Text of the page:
Ellen Terry

ellen terryWe caught up with Ellen Terry, PhD, assistant professor in the Biobehavioral Nursing Science Department at the UF College of Nursing. Her research interests involve investigating the influence of cognitive and emotional factors (e.g., pain catastrophizing, negative affect) on pain and pain processing.

How long have you been at the College of Nursing?

I have been at the College of Nursing since 2019.

Why did you decide to go into research?

As an undergraduate, I sought research experience under the mentorship of Dr. Robert Gatchel and received exposure to the biopsychosocial model of pain.  This model helped shape my conceptualization of pain by having a deeper appreciation of the physiological, psychological and social/environmental factors that contribute to and influence how pain is processed and perceived.  During my mentorship under Dr. Gatchel, I participated in clinical research and examined the efficacy of the biopsychosocial approach when treating chronic musculoskeletal pain (e.g., chronic spinal disorder).  Because of this, I became aware of the importance of research in informing the efficacy of treatments in clinical practice, as well as the positive impact that evidence-based treatments have on patients’ pain perception, psychological health and quality of life.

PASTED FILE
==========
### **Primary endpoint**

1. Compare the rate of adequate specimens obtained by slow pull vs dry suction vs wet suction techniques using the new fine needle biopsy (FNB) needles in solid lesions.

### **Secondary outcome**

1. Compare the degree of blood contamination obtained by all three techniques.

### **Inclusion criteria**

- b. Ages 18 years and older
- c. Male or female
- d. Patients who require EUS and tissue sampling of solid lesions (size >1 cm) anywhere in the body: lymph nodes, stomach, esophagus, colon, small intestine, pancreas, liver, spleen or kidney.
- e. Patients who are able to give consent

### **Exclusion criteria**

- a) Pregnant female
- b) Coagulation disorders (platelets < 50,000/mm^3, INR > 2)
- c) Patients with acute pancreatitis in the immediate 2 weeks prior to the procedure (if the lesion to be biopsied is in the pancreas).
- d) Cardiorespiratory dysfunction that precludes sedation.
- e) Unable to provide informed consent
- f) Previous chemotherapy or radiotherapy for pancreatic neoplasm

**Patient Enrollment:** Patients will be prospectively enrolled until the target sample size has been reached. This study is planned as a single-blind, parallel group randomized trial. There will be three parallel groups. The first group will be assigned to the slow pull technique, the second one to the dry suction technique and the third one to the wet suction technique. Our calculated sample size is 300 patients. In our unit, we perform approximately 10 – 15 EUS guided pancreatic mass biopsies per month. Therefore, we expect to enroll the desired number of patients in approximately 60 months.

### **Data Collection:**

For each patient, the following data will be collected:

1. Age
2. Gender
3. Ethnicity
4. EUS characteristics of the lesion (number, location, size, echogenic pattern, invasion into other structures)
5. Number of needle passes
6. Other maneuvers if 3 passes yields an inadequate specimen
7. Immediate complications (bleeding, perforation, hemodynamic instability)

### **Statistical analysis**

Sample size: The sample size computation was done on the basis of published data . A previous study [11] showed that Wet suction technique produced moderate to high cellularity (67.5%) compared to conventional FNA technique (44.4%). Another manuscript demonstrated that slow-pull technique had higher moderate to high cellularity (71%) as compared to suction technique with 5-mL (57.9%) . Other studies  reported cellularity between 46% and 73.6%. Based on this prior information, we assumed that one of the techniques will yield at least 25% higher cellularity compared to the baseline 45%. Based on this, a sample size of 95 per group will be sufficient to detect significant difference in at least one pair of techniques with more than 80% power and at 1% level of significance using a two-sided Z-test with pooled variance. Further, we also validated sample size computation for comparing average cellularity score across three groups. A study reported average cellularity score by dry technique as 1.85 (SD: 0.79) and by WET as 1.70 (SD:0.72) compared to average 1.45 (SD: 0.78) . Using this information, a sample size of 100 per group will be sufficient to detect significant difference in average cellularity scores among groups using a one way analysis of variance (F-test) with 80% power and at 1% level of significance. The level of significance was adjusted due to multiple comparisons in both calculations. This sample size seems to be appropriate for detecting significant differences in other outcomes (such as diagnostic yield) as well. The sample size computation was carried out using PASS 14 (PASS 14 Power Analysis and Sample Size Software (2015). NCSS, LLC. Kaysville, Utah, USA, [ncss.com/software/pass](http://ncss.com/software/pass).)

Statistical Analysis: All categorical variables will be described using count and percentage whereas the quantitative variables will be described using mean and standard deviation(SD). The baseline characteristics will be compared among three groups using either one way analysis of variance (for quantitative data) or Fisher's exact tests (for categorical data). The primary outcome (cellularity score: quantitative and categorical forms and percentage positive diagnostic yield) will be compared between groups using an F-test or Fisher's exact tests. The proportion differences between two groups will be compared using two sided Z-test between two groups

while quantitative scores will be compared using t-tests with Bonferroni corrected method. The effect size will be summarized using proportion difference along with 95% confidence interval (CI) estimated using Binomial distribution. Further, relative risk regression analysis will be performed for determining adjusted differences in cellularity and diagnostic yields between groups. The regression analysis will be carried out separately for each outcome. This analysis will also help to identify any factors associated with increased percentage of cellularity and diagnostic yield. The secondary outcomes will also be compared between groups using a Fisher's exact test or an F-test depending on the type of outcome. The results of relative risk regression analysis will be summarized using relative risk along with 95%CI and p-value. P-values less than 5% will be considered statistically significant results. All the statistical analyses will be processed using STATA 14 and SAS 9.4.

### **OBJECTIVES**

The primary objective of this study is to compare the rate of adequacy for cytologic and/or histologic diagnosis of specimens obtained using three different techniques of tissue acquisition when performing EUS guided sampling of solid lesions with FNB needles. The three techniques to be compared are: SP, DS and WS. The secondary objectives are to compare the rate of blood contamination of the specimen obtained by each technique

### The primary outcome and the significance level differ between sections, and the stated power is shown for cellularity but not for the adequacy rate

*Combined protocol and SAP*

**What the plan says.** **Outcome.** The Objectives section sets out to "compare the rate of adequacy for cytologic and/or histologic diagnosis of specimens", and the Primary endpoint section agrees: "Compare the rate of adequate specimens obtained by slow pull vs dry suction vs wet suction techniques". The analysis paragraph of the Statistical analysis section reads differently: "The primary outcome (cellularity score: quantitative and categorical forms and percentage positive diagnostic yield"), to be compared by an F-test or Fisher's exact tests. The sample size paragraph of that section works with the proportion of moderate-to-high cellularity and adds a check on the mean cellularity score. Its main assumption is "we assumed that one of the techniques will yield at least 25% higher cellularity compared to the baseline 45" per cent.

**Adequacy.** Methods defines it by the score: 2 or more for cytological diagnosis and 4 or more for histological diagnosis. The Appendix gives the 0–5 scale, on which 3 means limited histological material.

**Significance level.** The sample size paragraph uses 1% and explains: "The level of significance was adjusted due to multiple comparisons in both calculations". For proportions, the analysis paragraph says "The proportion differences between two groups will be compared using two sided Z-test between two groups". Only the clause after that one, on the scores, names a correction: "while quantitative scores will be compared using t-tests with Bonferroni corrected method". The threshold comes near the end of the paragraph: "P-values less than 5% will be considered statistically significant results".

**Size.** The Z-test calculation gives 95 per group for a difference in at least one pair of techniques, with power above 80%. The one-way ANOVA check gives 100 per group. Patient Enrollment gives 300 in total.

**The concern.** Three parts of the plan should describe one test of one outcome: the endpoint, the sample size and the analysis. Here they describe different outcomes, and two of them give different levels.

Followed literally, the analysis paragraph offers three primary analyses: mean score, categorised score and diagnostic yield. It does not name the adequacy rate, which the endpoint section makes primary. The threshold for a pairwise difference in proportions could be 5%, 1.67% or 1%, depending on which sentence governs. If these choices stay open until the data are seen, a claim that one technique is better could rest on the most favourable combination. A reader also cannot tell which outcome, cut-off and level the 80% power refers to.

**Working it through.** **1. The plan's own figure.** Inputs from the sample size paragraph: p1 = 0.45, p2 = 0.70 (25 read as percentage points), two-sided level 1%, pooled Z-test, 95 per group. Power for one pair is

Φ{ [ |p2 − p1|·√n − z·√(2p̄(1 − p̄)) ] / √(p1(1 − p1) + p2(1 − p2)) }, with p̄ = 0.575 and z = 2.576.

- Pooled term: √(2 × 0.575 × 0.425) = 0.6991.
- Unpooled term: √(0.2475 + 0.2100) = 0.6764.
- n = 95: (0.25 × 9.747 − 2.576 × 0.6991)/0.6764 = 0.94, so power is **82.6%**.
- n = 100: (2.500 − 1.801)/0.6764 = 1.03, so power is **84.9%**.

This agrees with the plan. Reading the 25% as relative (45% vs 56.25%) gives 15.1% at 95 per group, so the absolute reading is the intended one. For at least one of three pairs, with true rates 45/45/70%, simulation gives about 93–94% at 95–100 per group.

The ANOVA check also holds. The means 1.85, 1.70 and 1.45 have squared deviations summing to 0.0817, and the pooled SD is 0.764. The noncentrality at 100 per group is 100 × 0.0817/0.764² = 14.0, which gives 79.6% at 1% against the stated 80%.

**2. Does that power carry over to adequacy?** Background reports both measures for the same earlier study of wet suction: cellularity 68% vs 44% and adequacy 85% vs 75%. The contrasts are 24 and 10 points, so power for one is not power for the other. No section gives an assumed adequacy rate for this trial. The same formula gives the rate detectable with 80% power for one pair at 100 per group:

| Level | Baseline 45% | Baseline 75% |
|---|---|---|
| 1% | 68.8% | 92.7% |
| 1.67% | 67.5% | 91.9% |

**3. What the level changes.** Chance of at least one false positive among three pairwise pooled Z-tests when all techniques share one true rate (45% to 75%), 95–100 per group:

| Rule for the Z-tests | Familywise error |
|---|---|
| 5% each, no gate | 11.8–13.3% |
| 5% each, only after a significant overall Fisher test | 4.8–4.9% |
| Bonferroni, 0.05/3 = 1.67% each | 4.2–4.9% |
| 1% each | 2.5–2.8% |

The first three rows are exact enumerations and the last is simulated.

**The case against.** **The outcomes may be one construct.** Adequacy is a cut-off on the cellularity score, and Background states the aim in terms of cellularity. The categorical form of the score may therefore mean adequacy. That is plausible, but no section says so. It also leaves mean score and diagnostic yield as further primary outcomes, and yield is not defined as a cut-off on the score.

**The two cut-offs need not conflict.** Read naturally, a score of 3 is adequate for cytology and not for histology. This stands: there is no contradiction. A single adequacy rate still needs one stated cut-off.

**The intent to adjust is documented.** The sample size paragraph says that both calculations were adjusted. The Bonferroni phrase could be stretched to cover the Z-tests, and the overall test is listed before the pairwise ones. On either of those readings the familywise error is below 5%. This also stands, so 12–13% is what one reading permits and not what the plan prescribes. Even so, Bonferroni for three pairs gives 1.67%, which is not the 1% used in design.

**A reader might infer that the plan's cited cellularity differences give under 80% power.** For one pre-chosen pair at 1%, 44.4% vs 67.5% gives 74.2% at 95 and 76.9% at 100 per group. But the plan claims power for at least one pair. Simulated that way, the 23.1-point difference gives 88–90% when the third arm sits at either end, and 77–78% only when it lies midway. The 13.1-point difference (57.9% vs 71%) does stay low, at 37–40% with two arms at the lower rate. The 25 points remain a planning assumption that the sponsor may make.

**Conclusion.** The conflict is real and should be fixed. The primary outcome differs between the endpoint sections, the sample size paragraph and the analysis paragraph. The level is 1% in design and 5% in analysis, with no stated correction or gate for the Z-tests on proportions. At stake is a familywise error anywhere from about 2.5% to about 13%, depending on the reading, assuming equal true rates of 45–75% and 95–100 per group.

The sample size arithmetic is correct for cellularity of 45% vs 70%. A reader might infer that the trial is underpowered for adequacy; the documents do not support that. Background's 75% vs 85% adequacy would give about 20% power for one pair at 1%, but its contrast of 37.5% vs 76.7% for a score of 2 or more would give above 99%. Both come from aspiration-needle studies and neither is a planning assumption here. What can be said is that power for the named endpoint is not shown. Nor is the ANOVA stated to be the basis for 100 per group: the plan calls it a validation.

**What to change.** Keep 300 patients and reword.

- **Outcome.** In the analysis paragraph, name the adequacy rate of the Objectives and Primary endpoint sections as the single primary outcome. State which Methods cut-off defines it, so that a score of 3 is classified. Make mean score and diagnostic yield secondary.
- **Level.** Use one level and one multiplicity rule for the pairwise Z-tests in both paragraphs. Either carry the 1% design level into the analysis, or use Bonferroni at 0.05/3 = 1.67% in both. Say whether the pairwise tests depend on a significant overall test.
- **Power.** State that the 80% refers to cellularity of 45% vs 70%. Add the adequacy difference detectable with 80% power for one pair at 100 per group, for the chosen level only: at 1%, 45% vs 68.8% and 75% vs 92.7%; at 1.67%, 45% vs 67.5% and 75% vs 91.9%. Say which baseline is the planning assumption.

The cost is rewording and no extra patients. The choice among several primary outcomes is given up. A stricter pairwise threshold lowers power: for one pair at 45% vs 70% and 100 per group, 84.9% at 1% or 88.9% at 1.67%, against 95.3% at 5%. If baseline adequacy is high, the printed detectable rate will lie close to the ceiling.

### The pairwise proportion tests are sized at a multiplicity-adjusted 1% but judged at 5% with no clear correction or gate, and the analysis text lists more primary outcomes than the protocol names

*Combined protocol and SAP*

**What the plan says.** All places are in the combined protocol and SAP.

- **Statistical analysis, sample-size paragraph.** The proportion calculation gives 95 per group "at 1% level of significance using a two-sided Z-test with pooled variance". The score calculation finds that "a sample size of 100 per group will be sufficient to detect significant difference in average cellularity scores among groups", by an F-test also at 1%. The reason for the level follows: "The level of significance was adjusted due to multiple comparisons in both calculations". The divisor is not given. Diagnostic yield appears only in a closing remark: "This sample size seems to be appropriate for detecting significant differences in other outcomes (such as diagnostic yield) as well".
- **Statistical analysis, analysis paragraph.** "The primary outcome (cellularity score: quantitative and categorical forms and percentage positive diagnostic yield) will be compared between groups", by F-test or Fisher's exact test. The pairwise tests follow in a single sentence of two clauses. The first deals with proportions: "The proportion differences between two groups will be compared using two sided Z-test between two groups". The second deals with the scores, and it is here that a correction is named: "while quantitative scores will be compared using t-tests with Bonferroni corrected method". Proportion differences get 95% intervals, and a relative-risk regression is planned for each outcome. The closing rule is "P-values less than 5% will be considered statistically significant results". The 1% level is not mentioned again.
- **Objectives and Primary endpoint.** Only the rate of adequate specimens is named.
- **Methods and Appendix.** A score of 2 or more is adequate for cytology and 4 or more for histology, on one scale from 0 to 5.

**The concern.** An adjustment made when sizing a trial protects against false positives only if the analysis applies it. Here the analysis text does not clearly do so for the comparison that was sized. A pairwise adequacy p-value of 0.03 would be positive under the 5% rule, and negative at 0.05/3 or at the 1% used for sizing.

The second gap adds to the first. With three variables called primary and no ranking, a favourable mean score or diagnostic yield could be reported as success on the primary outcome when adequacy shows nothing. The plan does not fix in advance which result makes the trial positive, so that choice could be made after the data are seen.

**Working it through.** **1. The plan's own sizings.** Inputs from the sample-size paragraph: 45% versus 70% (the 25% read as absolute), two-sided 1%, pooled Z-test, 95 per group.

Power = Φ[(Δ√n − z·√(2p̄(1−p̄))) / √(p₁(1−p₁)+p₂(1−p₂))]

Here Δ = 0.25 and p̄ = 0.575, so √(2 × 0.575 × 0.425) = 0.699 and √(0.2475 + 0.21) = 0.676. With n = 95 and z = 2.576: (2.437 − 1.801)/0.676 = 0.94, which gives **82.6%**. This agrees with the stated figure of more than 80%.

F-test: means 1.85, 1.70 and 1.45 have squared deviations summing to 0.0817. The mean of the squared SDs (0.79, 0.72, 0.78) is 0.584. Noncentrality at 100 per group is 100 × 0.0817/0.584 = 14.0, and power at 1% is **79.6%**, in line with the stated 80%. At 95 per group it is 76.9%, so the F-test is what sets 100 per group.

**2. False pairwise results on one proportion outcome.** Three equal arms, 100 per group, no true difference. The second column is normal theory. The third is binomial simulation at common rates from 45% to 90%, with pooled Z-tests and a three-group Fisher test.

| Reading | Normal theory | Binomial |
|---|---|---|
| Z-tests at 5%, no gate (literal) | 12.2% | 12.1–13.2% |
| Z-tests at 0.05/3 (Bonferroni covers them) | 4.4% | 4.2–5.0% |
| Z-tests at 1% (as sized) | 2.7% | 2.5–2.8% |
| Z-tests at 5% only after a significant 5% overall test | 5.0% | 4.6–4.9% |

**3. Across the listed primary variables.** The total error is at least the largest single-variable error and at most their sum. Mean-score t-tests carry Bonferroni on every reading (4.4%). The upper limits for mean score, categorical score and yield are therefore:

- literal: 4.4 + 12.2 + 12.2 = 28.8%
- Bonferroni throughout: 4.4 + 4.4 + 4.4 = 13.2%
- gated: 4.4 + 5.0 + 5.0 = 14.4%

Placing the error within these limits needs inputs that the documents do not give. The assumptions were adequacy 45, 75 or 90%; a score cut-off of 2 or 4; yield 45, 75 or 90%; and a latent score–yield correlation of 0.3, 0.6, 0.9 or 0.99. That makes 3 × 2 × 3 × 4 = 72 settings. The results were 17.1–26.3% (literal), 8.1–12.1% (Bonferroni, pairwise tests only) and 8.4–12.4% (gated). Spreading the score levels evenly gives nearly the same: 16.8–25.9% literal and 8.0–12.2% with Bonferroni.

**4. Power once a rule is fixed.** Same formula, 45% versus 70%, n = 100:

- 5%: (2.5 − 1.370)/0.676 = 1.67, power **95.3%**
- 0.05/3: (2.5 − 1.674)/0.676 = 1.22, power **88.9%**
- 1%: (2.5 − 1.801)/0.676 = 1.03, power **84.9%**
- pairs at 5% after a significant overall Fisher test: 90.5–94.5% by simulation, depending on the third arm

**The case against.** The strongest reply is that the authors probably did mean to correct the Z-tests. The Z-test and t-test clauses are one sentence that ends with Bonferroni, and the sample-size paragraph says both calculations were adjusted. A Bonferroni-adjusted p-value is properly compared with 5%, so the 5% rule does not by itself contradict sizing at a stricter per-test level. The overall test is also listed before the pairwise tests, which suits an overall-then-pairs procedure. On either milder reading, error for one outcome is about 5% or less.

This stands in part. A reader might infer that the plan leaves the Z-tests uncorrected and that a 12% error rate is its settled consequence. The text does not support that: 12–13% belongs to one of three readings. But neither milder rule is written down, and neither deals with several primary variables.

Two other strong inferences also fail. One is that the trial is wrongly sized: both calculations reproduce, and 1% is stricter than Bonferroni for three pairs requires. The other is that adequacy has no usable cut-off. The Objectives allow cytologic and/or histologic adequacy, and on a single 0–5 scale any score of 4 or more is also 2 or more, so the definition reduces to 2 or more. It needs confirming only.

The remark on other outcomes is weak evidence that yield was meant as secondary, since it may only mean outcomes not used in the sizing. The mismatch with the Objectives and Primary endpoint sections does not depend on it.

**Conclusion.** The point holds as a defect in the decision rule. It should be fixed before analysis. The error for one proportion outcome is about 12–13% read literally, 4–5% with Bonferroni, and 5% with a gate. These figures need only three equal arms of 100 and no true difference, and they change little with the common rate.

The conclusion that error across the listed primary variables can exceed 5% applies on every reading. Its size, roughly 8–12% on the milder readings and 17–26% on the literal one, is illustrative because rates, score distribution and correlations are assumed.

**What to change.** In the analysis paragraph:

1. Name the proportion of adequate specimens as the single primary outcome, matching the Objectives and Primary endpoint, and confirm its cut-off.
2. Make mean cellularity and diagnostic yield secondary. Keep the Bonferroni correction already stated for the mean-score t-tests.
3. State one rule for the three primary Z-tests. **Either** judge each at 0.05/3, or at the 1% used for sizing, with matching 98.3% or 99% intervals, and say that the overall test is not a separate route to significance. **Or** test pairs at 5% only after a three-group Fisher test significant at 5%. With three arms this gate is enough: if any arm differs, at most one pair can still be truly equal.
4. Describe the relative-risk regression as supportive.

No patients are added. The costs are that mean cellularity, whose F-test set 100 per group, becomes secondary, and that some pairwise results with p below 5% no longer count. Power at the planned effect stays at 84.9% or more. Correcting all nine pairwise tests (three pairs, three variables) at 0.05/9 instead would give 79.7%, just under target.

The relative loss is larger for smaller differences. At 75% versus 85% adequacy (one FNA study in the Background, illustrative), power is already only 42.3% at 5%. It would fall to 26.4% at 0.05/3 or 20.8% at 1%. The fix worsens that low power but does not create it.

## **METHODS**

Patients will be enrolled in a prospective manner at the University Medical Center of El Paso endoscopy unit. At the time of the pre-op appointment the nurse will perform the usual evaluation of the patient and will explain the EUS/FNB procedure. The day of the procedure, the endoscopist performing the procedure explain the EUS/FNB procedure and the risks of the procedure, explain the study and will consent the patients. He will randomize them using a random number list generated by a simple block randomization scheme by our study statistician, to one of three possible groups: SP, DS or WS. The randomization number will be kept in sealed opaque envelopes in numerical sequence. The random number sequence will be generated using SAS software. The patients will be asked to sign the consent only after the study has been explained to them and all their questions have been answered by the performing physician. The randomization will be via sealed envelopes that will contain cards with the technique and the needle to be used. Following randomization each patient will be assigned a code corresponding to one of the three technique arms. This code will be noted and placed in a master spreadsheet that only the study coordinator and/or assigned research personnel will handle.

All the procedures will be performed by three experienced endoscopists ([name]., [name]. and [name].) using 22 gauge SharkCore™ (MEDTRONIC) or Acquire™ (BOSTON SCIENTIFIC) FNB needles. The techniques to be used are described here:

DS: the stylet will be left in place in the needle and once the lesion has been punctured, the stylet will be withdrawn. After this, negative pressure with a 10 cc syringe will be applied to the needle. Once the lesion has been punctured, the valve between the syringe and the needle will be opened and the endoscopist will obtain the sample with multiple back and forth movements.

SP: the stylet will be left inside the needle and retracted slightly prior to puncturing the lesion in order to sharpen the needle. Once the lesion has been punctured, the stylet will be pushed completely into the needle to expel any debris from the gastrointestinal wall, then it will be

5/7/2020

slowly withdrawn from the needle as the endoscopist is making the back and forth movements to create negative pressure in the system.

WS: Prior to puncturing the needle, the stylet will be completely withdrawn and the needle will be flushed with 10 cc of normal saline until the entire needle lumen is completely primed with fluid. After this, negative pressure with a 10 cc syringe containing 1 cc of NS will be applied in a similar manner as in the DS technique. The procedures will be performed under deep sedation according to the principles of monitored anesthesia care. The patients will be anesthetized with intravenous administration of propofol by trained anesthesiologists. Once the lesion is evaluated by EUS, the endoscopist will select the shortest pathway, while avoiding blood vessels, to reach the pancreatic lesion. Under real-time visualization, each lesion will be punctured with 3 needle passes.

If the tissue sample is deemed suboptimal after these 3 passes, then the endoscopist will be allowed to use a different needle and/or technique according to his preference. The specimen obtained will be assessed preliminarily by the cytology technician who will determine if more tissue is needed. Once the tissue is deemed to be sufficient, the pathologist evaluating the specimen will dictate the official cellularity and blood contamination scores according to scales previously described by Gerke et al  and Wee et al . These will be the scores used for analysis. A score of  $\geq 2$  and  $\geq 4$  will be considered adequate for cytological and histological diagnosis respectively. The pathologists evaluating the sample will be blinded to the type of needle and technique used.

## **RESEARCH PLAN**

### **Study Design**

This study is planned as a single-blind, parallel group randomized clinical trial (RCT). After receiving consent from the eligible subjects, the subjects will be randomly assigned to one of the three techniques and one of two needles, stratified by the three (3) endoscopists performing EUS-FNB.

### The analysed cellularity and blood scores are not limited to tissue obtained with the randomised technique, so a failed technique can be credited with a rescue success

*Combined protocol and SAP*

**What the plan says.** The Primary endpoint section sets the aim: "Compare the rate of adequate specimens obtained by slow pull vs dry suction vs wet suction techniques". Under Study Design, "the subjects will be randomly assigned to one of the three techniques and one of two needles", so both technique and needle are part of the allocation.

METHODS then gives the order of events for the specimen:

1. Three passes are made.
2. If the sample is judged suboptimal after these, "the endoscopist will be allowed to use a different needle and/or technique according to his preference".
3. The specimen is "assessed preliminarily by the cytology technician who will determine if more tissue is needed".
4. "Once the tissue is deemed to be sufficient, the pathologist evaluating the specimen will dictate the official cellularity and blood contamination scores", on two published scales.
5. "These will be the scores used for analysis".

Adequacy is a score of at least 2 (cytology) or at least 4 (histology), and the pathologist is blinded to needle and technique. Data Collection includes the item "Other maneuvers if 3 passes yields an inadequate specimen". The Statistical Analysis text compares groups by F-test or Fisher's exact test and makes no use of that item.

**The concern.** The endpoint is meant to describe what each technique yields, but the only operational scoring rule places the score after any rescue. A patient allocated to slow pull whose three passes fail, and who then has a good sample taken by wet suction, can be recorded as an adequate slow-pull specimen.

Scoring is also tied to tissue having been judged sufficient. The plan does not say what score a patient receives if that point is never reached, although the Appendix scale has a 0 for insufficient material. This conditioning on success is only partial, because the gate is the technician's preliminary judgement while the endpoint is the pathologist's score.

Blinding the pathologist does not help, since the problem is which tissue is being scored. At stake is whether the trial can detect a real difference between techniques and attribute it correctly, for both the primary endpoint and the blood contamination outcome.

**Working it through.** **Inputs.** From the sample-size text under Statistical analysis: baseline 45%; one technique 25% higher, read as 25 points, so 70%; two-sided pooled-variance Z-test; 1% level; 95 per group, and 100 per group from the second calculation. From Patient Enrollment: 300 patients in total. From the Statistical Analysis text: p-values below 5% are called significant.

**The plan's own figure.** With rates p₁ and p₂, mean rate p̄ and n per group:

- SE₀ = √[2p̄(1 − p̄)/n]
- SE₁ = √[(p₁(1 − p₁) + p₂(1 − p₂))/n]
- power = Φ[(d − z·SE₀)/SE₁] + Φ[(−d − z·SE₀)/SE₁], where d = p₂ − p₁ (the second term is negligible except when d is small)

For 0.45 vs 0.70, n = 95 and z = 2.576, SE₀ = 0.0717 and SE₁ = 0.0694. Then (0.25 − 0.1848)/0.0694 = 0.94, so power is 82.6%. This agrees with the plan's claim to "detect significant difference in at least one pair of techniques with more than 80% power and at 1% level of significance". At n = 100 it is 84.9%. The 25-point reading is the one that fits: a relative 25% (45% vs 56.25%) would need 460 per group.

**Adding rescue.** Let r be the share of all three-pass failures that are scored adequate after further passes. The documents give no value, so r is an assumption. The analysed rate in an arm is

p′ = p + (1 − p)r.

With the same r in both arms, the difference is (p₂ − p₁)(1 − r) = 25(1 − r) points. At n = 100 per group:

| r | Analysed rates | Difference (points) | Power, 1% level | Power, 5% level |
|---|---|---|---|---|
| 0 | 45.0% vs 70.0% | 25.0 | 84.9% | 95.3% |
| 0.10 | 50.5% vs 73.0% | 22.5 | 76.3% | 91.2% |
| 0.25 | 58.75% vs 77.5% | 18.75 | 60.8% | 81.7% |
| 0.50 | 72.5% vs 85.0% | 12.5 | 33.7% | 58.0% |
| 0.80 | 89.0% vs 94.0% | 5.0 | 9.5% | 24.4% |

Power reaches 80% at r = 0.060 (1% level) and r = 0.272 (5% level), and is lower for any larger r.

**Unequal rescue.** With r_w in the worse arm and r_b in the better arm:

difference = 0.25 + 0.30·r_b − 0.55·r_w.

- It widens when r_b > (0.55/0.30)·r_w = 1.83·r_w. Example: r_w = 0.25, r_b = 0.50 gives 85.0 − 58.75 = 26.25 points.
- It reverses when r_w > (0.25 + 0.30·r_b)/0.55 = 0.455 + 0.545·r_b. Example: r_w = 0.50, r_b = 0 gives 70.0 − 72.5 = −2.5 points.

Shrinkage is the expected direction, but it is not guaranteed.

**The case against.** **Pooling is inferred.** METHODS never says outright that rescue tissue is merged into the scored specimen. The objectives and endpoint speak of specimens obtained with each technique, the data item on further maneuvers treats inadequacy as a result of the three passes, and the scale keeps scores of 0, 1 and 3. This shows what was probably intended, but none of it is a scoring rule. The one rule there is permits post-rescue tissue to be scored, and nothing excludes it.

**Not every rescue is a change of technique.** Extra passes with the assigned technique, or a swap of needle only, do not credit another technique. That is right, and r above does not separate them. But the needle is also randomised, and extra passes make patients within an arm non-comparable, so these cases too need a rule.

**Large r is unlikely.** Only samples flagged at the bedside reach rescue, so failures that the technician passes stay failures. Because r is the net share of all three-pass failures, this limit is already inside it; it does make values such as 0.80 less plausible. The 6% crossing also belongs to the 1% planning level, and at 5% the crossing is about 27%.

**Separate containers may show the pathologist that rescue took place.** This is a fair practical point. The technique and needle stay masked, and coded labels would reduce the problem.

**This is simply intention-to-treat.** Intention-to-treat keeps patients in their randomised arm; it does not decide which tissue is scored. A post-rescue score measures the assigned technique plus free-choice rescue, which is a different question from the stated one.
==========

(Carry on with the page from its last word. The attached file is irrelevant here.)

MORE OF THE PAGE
What drew you to your area of research?

Because of the magnitude of pain as a public health problem, there is an urgent need to develop treatments to reduce pain using self-management strategies. This is particularly important for vulnerable populations, who tend to be under-represented in clinical trials and often have less access to effective pain therapies.

What are you currently working on?

I am conducting a cognitive-behavioral study designed to reduce pain catastrophizing (the tendency to ruminate about pain and to feel helpless to cope with pain) in older African American and non-Hispanic white adults with knee osteoarthritis.  This study will determine whether pain catastrophizing contributes to ethnic group differences in pain-related brain function, clinical pain and pain sensitivity, as well as whether this type of intervention can positively influence pain-related brain function. Ultimately, this project is a critical step toward facilitating an independent program of research focusing on developing culturally appropriate evidence-based behavioral interventions aimed at normalizing pain-related brain responses to help improve clinical outcomes, including pain and pain-related disability, in older racial and ethnic minorities with chronic pain.

A fun fact about you?

I played basketball almost daily from age 10 to about age 20!